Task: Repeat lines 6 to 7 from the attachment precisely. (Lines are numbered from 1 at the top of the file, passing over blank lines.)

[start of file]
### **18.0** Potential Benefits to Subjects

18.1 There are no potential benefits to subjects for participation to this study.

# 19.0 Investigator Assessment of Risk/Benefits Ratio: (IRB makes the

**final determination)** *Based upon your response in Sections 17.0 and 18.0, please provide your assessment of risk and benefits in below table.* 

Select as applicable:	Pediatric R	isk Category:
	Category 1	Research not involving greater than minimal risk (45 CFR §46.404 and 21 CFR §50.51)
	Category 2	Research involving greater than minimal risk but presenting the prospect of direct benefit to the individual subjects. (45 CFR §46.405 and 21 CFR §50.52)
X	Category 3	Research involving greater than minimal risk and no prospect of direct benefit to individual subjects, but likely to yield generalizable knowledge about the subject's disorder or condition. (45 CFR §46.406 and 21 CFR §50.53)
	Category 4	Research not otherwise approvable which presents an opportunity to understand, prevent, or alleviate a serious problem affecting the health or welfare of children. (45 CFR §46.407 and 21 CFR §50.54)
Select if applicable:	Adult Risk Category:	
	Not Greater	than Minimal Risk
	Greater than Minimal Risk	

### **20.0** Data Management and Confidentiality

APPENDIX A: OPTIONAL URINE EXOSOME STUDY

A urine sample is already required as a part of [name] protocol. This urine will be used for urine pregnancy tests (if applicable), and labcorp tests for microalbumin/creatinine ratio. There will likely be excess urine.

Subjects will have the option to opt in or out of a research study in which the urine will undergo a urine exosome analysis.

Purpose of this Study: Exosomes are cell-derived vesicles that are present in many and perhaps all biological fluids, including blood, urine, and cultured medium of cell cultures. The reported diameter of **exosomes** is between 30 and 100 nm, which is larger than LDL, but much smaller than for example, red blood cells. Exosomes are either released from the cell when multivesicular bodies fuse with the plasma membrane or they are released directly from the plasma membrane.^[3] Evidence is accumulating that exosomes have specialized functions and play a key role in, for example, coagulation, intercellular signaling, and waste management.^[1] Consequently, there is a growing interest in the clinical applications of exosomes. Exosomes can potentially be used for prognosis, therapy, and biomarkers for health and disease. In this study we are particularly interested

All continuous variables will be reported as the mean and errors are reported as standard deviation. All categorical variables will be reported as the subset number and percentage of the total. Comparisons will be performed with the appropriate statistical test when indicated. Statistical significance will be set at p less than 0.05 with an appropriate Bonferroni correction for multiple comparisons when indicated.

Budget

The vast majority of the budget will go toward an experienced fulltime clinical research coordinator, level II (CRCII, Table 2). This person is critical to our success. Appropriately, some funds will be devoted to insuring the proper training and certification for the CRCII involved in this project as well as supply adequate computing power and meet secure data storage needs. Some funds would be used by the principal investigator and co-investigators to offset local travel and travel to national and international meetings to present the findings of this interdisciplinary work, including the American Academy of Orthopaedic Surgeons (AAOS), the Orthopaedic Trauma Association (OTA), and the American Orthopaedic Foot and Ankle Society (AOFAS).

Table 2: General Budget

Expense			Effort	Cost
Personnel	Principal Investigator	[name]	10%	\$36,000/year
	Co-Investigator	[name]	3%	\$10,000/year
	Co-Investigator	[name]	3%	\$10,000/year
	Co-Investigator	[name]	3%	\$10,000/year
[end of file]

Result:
	Category 1	Research not involving greater than minimal risk (45 CFR §46.404 and 21 CFR §50.51)
	Category 2	Research involving greater than minimal risk but presenting the prospect of direct benefit to the individual subjects. (45 CFR §46.405 and 21 CFR §50.52)